Certainly my oddest moment as a scholar of the biracial woman novelist Nella Larsen (1891–1964) was the day I ran across her in the guise of a pink-clad children’s cartoon character, profiled in the New York Times.
The unusual name “Nella” drew my eye to Nella the Princess Knight, but as I read further, the character’s similarities to the literary figure multiplied. Like the novelist, Nick Jr’s new heroine has a black father, a white mother, and a baby sister, and she lives in a multiracial community. Also like Larsen, who despite racism and sexism had three different professional careers (nurse, librarian, and novelist), the Princess transforms herself and fights. When someone needs saving, she recites a little poem, her magic necklace glows, and Princess Nella becomes a Princess Knight, armored and carrying a sword, to mete out justice.
Such links between a high modernist and the protagonist of an educational program for three to five-year-olds could be pure coincidence, or the little joke of a rogue English major toiling in some fluorescent-lit writers’ room. On my inquiry, Nickelodeon representatives stated unequivocally that no homage or reference was intended—they liked, rather, the alliterative N-sound of “Nella” and “Knight.” But whether accidental or intentional, these uncanny similarities raise questions about the novelist’s canonical status. How famous is Nella Larsen, exactly? Does her reputation influence culture beyond the academy?
These questions are particularly interesting because Larsen is a “rediscovered” author, newly valued for her works’ germinal social critique. Quicksand (1928) and Passing (1929) are both psychological studies of middle-class black women, “New Negroes” who live in an urban, modern, and mass-mediated United States. Although they refer frequently to anti-black racism, these novels are not protest fiction in the received sense of the term: they do not make moral appeals. Indeed, their characters routinely mock traditional African-American anti-racist advocacy: “Uplift, sniffed [Quicksand’s autobiographical protagonist] Helga contemptuously, and fled before the onslaught of [her friend’s] harangue on the needs and ills of the race.”
Instead, Larsen’s works immerse readers in the complexities of black and biracial women’s experiences of colorism, misogyny, homophobia, and sexual repression. They teach readers, in other words, that black racial identification is not simple, and black women are often left off liberationist agendas. These themes have been increasingly well-received by critics and teachers. Since the late 1980’s, black feminist, queer, and psychoanalytic literary scholars have represented, polished, and responded creatively to Larsen’s insights, while Larsen herself became the subject of no fewer than three biographies. Today, Quicksand and Passing are included in full in market-dominating Norton Anthology textbooks, and widely available in many cheap classroom editions. Some very recent scholarship explores her works’ theoretical relevance to mixed-race and disability studies.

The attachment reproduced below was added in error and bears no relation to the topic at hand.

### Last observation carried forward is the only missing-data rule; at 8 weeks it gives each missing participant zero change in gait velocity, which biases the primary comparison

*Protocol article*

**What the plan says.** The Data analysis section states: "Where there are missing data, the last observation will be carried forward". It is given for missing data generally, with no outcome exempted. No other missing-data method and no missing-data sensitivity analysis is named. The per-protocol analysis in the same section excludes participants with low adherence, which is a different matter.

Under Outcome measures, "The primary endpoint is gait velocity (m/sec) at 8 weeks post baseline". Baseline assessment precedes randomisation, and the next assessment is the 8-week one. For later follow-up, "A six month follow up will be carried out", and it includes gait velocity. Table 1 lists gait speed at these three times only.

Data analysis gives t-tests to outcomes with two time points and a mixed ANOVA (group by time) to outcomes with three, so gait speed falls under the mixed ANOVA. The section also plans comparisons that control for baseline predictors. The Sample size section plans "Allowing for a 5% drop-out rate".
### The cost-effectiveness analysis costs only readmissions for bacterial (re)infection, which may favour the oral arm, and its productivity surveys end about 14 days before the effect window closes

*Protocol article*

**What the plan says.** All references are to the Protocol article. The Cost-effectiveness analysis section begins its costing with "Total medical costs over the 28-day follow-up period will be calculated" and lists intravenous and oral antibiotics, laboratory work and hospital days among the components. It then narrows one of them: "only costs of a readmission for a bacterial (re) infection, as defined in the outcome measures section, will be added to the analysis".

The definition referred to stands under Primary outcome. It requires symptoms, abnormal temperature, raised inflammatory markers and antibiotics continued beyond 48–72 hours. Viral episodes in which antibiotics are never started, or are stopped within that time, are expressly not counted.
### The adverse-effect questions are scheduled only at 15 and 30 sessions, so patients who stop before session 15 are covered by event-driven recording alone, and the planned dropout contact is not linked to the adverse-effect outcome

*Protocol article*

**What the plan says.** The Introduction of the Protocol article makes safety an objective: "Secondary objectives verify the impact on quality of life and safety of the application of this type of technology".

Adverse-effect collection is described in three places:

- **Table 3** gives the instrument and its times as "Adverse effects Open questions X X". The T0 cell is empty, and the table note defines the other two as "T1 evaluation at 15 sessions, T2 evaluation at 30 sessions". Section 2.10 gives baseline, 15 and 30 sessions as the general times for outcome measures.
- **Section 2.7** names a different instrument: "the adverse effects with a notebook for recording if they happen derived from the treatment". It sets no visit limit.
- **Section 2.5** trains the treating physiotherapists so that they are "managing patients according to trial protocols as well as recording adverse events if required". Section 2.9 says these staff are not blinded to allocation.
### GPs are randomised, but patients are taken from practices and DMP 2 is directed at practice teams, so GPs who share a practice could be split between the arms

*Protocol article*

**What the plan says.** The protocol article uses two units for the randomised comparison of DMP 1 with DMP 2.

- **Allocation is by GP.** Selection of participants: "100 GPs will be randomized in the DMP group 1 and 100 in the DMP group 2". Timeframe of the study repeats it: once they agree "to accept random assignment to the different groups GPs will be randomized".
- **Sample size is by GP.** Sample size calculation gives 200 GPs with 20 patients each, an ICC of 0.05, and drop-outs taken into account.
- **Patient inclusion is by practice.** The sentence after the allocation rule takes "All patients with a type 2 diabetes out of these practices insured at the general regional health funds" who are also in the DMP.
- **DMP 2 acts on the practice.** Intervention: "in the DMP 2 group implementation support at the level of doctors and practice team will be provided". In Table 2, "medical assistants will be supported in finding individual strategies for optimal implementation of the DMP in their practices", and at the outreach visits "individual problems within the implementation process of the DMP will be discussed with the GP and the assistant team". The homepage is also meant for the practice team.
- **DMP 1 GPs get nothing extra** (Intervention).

Both Larsen’s own goals, and those of recovery scholars, seem to have been accomplished, in other words. Not only has the canon been demonstrably diversified, but new areas of critical inquiry have been permanently opened. The world has changed.
This seemingly-complete revolution brings me back to Nella the Princess Knight, though. Whatever the cartoon’s relationship to the novelist, its creators likewise wish to advance more complex images of racial difference, trouble the gender binary, and generally reflect the true diversity of human experience. It’s instructive, therefore, to note what is not present in the cartoon. Translated thus into childhood kitsch, the pedagogy of subtle difference that motivated scholars’ recovery of Larsen reveals its stark limitations. To assert that gender and racial categories are overlapping and mutable is not to question those categories.
For one thing, the “Princess Knight” is still a princess; she gains masculine, martial behaviors, but also retains pink femininity. For another, she has few connections to black culture; despite her darker skin color, the character speaks a deracinated television English, hangs out with a white male friend, and displays a very long, flowing hairstyle more typical of European than African descent. In her world, girls are always at least a little girly, and heroes always somewhat white. There are real limits to what this “Princess Knight” can overcome.
Are Larsen’s novels similarly limited? Do they tend to preserve gender and racial hierarchy even as they describe and explicate boundary-crossing? We routinely ask similar questions of more established canonical authors, such as Mark Twain and William Faulkner, so perhaps it’s time to examine Quicksand, Passing, and the stories in similar wise.
It’s also true, though, that Larsen’s black women boundary-crossers, unlike Huck Finn or Jake Barnes, are met not with love and recognition, but with killing violence. Most famously, Passing’s Clare Kendry, a glamorous and courageous light-skinned woman who passes for white, is literally pushed out the window by another black woman, to expire on the snow like a dropped cigarette.
Many scholars identify Passing’s final scene as conservative: a danger to the social order was eliminated. Yet we may also read Larsen as avoiding the “Princess Knight” syndrome here. Her novels’ negative, disturbing endings leave us, not with hero(in)es to emulate but with a hole, an empty place to spur thinking. They don’t tell us that we can be both black and white, both masculine and feminine; instead, they ask us to think about what is missing from our schemata of identity.
Featured image credit: Joan of Arc depicted in The Maid of Orléans by Jan Matejko (1838–1893). Public Domain via Wikimedia Commons.